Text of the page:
Seattle Cancer Care Alliance (SCCA) is an internationally recognized center for multiple myeloma. We offer comprehensive care, including advanced treatments and new options available only through clinical studies.
People with smoldering, or indolent, myeloma — which doesn’t cause symptoms — don’t need immediate treatment. But regular exams are important to check whether the condition is getting worse.
Those who develop active, or symptomatic, myeloma can live full lives for years or decades using the many treatment options available today. With individualized care, many enter remission, a period in which most or all signs and symptoms disappear.
A diagnosis of cancer can feel overwhelming. SCCA has an experienced, compassionate team ready to help.
- Expertise at SCCA
- Deciding on treatment
- Bone marrrow transplant
- Radiation therapy
- Treating complications
- Clinical studies
- Next steps
Multiple myeloma expertise at SCCA
Everything you need is here
We have expert hematologist-oncologists, radiation oncologists and pathologists; the most advanced diagnostic, treatment and recovery programs; and extensive support.
Innovative multiple myeloma therapies
SCCA is a world leader in multiple myeloma research. Our doctors and scientists pioneered bone marrow transplant, an enduring pillar of myeloma treatment, and we advance new approaches, like CAR T-cell therapy, every day.
Multiple myeloma treatment tailored to you
We view multiple myeloma treatment as a collaborative effort. Your SCCA doctor will explain all your options and recommend a treatment plan based on the stage and effects of your myeloma and many other factors, including your overall health and lifestyle.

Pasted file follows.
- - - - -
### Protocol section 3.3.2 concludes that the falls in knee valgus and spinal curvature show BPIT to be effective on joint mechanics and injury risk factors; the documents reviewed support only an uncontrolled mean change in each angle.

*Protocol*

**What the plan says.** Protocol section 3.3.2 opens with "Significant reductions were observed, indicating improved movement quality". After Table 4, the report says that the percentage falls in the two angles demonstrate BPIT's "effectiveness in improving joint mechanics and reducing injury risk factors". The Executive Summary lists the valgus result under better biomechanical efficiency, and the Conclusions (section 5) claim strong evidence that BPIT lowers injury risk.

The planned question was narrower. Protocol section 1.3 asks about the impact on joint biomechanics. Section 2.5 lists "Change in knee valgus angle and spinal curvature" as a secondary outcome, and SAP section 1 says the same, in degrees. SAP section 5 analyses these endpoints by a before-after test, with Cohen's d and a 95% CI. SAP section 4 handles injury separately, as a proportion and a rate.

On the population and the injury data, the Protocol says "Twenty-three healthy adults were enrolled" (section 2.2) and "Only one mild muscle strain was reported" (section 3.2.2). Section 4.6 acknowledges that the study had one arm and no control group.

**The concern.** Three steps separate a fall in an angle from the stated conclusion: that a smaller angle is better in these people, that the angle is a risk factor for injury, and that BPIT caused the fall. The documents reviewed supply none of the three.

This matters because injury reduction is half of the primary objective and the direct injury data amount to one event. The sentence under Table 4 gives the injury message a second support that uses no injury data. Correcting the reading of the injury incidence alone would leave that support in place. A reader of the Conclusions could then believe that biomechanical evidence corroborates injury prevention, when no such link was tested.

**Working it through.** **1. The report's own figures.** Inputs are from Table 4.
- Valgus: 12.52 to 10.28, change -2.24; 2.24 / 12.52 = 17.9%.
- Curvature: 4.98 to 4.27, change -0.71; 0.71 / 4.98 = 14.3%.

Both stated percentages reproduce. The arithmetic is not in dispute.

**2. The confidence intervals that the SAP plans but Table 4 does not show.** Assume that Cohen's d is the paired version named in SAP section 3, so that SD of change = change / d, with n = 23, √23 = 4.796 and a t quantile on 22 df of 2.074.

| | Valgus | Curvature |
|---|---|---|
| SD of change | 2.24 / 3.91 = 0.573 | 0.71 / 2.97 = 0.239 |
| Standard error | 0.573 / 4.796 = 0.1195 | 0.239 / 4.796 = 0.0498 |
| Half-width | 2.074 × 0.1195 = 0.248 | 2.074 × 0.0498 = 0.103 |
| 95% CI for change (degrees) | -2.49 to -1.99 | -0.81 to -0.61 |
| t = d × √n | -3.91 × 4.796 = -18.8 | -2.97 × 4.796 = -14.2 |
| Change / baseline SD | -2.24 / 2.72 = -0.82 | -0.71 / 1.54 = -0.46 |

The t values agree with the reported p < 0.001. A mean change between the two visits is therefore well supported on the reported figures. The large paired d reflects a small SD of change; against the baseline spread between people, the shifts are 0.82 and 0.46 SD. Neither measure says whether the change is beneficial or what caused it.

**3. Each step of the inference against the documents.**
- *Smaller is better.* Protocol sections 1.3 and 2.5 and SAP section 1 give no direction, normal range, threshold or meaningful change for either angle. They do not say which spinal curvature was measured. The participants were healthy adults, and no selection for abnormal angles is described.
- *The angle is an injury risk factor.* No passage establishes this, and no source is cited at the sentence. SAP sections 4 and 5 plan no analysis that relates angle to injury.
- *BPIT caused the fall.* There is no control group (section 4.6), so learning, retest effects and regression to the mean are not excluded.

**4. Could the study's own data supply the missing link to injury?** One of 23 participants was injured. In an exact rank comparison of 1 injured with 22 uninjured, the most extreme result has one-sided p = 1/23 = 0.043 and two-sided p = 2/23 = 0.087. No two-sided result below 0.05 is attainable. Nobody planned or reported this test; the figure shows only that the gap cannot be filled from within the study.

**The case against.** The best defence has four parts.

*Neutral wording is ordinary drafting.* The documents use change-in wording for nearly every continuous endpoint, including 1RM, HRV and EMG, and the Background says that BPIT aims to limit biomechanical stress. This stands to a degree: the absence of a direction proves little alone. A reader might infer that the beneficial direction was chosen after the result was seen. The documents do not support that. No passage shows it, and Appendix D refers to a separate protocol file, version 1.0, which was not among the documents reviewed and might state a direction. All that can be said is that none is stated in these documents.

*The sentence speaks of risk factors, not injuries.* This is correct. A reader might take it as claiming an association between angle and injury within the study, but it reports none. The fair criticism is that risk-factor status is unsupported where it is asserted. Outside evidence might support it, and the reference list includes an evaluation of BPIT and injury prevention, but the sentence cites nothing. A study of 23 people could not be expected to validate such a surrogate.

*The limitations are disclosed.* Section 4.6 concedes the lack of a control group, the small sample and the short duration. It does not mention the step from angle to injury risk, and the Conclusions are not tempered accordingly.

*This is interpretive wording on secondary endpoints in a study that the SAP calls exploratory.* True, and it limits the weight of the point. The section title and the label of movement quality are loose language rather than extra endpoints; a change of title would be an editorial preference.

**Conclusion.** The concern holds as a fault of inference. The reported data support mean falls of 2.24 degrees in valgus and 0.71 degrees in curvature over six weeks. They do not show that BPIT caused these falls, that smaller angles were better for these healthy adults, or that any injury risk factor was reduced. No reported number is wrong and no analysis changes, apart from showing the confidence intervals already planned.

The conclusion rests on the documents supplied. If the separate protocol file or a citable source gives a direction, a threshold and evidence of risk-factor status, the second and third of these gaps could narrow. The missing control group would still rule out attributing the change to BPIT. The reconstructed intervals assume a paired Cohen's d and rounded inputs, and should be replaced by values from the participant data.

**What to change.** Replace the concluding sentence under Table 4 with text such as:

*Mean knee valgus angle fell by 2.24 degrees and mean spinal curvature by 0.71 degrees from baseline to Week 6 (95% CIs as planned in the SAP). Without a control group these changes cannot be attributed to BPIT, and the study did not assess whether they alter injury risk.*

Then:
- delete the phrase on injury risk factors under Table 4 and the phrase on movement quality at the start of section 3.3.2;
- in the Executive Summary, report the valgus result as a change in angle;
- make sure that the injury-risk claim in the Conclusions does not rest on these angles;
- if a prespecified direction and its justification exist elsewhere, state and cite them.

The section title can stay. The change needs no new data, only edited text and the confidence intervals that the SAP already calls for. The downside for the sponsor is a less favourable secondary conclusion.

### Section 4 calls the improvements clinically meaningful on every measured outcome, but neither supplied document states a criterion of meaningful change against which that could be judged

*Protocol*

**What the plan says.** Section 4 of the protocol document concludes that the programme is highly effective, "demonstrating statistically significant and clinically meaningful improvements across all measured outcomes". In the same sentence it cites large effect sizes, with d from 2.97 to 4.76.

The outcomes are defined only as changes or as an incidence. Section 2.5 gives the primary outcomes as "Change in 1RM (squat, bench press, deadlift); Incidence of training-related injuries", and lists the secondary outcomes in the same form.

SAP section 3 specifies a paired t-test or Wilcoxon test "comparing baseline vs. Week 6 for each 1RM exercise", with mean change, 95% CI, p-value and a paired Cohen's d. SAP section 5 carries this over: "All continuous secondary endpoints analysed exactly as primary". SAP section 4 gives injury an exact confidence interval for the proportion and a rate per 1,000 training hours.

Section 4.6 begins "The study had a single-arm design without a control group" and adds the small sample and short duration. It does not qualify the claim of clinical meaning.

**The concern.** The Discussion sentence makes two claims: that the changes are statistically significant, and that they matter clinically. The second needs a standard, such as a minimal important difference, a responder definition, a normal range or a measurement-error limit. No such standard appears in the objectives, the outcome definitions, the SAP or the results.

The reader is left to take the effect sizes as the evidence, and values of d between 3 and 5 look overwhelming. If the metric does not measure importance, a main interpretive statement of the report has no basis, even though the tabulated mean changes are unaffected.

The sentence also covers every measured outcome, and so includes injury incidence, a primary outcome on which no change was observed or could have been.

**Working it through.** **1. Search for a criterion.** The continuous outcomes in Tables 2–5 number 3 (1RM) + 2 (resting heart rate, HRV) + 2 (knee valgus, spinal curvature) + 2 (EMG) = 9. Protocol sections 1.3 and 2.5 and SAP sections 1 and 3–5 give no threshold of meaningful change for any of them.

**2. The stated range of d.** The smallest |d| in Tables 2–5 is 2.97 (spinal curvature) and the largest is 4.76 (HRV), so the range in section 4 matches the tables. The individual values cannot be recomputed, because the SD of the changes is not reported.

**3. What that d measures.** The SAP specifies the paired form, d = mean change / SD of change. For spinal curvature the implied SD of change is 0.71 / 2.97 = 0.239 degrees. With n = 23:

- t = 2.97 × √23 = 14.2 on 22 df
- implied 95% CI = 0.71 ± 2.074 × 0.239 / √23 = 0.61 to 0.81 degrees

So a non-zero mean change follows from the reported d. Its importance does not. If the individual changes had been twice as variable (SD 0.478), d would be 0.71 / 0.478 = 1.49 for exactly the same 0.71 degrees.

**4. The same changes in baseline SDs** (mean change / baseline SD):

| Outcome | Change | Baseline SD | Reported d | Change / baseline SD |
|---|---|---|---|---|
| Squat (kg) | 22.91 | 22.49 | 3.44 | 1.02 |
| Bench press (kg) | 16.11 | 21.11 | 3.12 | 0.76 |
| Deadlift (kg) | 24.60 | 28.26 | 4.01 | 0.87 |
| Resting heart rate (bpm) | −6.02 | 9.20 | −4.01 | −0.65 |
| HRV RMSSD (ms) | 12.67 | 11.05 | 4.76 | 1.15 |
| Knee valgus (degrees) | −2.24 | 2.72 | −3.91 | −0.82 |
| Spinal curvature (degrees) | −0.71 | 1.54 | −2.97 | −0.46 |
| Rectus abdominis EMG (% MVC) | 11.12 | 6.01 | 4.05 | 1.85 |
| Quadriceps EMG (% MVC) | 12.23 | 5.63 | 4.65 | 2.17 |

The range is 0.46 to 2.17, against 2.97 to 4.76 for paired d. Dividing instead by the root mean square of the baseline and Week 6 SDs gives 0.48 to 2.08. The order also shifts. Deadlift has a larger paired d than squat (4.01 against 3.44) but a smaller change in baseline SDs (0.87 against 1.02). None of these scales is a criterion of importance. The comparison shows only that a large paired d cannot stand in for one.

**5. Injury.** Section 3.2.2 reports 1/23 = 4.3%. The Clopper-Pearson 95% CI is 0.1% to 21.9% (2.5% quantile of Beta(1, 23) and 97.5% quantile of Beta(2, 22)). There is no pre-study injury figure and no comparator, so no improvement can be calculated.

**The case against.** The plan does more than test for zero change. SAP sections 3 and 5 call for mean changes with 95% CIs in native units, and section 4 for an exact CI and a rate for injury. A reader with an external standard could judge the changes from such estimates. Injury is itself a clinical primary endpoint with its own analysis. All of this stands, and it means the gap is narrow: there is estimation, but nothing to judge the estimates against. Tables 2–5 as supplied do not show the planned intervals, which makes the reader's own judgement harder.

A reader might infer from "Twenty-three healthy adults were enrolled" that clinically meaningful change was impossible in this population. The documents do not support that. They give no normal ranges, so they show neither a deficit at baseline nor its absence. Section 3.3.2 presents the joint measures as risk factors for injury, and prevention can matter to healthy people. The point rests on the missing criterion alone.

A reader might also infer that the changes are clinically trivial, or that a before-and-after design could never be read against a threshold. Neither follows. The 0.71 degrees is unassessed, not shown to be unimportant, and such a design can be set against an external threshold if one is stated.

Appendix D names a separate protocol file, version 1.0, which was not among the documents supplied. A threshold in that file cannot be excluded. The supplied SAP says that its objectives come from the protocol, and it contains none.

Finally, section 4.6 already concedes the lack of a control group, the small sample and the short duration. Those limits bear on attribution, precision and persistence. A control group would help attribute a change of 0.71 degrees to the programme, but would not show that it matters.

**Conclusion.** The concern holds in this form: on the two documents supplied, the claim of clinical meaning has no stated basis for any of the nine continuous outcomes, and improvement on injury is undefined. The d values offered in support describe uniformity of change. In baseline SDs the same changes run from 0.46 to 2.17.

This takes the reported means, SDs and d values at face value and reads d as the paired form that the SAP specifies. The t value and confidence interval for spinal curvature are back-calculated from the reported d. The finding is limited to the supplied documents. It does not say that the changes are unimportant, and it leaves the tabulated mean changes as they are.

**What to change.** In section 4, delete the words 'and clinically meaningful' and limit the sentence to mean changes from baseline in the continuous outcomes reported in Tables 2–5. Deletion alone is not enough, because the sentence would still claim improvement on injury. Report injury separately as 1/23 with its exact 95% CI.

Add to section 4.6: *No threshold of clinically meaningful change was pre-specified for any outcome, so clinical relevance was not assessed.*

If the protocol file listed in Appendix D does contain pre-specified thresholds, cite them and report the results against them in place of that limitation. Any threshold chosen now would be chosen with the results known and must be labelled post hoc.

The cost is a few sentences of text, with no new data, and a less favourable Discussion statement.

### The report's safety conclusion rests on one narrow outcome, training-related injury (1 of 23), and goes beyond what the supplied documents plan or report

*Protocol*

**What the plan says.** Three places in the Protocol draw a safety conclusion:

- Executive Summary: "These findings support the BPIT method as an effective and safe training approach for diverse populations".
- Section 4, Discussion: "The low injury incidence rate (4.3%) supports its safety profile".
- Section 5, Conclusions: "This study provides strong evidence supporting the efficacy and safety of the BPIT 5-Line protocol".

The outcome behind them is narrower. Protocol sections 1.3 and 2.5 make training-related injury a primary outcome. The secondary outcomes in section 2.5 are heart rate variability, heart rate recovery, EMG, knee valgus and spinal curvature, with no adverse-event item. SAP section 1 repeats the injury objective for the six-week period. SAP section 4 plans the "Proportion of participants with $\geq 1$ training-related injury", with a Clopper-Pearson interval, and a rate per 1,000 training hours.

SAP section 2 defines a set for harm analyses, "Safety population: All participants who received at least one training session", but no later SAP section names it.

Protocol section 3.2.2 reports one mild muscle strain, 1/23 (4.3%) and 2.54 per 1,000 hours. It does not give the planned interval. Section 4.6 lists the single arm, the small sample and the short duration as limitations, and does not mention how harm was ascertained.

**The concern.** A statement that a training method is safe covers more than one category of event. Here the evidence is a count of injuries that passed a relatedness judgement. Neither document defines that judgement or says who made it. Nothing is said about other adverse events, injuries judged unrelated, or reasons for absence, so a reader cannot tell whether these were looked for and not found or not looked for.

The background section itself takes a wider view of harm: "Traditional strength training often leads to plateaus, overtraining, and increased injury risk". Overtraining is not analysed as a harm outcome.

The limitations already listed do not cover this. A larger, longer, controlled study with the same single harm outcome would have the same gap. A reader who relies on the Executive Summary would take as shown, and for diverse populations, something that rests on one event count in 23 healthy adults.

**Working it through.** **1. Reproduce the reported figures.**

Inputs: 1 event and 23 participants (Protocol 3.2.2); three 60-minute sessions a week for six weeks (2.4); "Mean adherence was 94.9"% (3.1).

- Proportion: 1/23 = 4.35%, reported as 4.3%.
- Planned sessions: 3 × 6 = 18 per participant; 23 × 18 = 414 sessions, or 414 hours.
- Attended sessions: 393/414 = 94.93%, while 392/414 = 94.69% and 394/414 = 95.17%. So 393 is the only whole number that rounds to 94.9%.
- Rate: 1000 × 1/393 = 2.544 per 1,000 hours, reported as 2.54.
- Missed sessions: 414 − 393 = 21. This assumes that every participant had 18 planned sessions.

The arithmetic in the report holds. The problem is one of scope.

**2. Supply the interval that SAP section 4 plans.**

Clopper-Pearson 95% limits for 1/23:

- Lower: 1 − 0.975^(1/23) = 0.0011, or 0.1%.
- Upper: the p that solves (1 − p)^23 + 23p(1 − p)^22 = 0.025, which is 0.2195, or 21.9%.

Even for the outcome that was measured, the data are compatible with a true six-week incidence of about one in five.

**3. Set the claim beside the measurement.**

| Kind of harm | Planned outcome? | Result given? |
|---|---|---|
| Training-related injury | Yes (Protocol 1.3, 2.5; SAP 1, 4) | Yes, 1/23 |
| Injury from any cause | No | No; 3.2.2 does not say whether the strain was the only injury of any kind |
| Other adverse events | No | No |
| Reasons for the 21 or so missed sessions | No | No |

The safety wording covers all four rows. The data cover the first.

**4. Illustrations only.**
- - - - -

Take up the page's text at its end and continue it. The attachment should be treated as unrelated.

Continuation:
Your personal team includes a hematologist-oncologist, nurse case manager and, if needed, a radiation oncologist. Additional experts who specialize in treating people with cancer will be involved if you need them — experts like a palliative care professional, social worker, physical therapist or dietitian.
Ongoing care and support
Throughout your treatment, your team provides follow-up care on a schedule tailored to you. The SCCA Survivorship Clinic is also here to help you live your healthiest life as a multiple myeloma survivor.
Deciding on your treatment plan
The main goal of myeloma treatment is to eliminate or reduce the number of myeloma cells in your body in order to:
- Stop or slow the disease.
- Stop or reduce complications (like bone breakdown, high blood calcium, kidney damage and low blood counts).
- Help you feel better and live a healthier, longer life.
There is no single standard treatment plan.
- Your SCCA myeloma team will recommend a combination of treatments for you based on up-to-the-minute research as well as the stage of your myeloma and the effects on your body.
- Your treatment plan also depends on factors like your age, your overall health, your lifestyle and whether you’ve had treatment for myeloma in the past.
When you and your doctor are ready to talk about making treatment choices, you will probably discuss:
- Whether there are disease processes, symptoms or complications that need to be addressed urgently, such as bone damage or compression of a nerve due to a bone fracture
- Whether there are other longer-term issues and decisions that you can wait to address later on
Your doctor will talk with you about the timeline for making treatment decisions in your unique situation.
Chemotherapy for multiple myeloma
The most common treatment to control myeloma cells is chemotherapy, often followed by a bone marrow transplant and then long-term maintenance therapy in the form of low-dose chemo.
Deciding on chemotherapy
Several chemotherapy medicines and combinations are available for treating myeloma. It may be easier or harder to tolerate the side effects of some compared to others. Some tend to work more quickly or slowly than others. These issues may influence the plan your doctor recommends.